The Life and Works of Tupac Amaru Shakur
Both Tupac and Amaru are words of Inca origin. Together they mean, “shining serpent.” Shakur means “thankful to God,” from the Arabic language. Tupac, commonly known as America’s most controversial rapper was labeled a gangster rapper and one of the largest figures in the rap community. He was always known for doing what he wanted and not caring what others thought of him. His life symbolized what a lot of people have gone through. Through his music and movies he showed how hard life can be.
On June 16, 1971 Tupac was born to Alice Faye Williams in Brooklyn, NY. His mother was a “revolutionary” as she called herself “Afeni Shakur.” For many years she associated herself with members of the well-known Black Panther Party. She joined a New York chapter of the Panther Party in 1964 and fell in love with an organizer, Lumumba Abdul Shakur. After four years with Lumumba, Afeni started to see another party member, William Garland who was another activist working with the party members to support their causes. Around this time things were going downhill for Afeni. In 1969 she and other members of the Panther were arrested and charged with several felony counts, including conspiracy to bomb a public place. A well-educated schoolteacher, Afeni decided to defend herself. However, things took a turn for the worst. While out on bail she became pregnant with Tupac. Soon after, her bail was revoked. Afeni recalls: having previously miscarried “four or five” times, she did not expect to carry him to term. But Tupac, she says, “wanted to be in this world.” She remembers while in her cell she would pat her belly and say, “This is my prince. He is going to save the black nation” (Kin 151).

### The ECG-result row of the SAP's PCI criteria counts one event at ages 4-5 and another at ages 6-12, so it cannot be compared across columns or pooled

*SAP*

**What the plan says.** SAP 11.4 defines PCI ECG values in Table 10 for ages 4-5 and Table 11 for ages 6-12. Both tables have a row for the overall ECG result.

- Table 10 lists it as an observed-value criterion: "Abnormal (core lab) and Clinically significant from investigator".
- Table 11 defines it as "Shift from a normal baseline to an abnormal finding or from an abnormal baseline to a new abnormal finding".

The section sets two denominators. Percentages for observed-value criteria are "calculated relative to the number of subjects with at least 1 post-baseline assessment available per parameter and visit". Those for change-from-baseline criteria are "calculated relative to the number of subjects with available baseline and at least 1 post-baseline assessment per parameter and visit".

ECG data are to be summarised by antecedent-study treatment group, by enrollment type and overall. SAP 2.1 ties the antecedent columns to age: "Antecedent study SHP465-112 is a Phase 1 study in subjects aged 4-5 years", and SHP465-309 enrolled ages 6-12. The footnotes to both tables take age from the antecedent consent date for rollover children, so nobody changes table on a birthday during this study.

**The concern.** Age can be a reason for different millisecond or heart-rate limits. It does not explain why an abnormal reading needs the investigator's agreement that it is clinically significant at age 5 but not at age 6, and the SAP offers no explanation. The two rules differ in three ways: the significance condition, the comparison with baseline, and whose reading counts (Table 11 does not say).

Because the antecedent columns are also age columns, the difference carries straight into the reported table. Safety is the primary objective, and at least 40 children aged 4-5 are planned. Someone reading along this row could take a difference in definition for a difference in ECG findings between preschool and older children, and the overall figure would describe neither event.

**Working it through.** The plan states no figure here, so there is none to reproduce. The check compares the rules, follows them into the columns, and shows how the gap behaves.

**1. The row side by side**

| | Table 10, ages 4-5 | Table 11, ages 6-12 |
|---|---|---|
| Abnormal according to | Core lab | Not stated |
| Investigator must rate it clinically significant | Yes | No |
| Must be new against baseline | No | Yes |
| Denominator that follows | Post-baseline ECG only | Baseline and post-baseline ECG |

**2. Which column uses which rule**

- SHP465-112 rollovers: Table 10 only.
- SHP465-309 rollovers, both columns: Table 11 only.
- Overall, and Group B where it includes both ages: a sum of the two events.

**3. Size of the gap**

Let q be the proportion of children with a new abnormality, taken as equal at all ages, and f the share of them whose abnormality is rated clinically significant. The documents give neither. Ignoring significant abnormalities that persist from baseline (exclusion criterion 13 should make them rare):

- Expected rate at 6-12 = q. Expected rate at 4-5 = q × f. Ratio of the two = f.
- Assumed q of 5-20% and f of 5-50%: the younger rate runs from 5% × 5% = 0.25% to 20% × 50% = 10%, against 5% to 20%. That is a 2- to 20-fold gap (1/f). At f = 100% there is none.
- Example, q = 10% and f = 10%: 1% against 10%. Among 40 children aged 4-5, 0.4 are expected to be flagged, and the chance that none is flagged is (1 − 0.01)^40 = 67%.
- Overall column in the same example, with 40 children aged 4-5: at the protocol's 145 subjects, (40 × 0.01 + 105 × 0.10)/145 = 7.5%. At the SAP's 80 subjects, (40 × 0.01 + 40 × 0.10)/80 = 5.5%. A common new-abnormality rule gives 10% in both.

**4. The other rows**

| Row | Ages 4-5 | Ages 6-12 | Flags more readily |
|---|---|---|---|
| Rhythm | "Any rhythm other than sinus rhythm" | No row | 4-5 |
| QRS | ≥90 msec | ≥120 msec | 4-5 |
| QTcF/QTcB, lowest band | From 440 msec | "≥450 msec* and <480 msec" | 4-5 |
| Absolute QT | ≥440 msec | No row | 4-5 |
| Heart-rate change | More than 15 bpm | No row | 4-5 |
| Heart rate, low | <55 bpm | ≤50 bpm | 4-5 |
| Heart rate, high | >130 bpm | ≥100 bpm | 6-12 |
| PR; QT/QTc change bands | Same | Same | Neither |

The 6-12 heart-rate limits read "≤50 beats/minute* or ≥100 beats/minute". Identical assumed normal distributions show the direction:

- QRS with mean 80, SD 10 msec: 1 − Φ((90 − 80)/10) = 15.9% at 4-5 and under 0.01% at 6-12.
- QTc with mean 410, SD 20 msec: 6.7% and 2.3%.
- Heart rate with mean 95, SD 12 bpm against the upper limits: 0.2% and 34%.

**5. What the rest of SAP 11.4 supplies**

Acquitted and released on 156 counts from the Women’s House of Detention in Greenwich Village for lack of evidence, she was now out of jail and eight months pregnant with Tupac.
By the time Tupac was born, Afeni had already lined up a job as a paralegal and things started looking up. However, soon after his birth, Afeni started snorting cocaine. For a while she was a very loving mother. Afeni started to see a man by the name of Mutulu as she tried to bring a father figure into Tupac’s life. He was also a member of the Panther party. Soon after, Afeni was pregnant with her second child, Sekyiwa. A few months before her due date, Mutulu had been sentenced to sixty years for a fatal armored car robbery. Afeni was once again a single mother raising Tupac along with his sister. A couple of years later his mother decided to move her family to Baltimore, Maryland, for a fresh start. While in Maryland the world got its first true taste of the life and works of Tupac Amaru Shakur.
By the age of twelve Tupac had already landed his first role with the 127th Street Ensemble, a theater group he attended in the impoverished Harlem section of Manhattan. Having to suddenly leave the group, Tupac wanted to continue studying theater. In Baltimore, Tupac was quickly enrolled in the High School of the Performing Arts. His mother made sure he was well educated, she recalls “He was articulate. I trained him. Punishment for him was reading The New York Times.” At age fifteen Tupac began to study acting and ballet at the Baltimore School of the Arts. Although mostly white students attended the school, Tupac felt in touch with them. He recalled:
Them white kids had things we never seen. That was the first time I saw there was white people who you could get along with. Before that, I just believed what everyone else said: They were devils. But I loved it. I loved going to school. It taught me a lot. I was starting to feel like I really wanted to be an artist. (Tupac)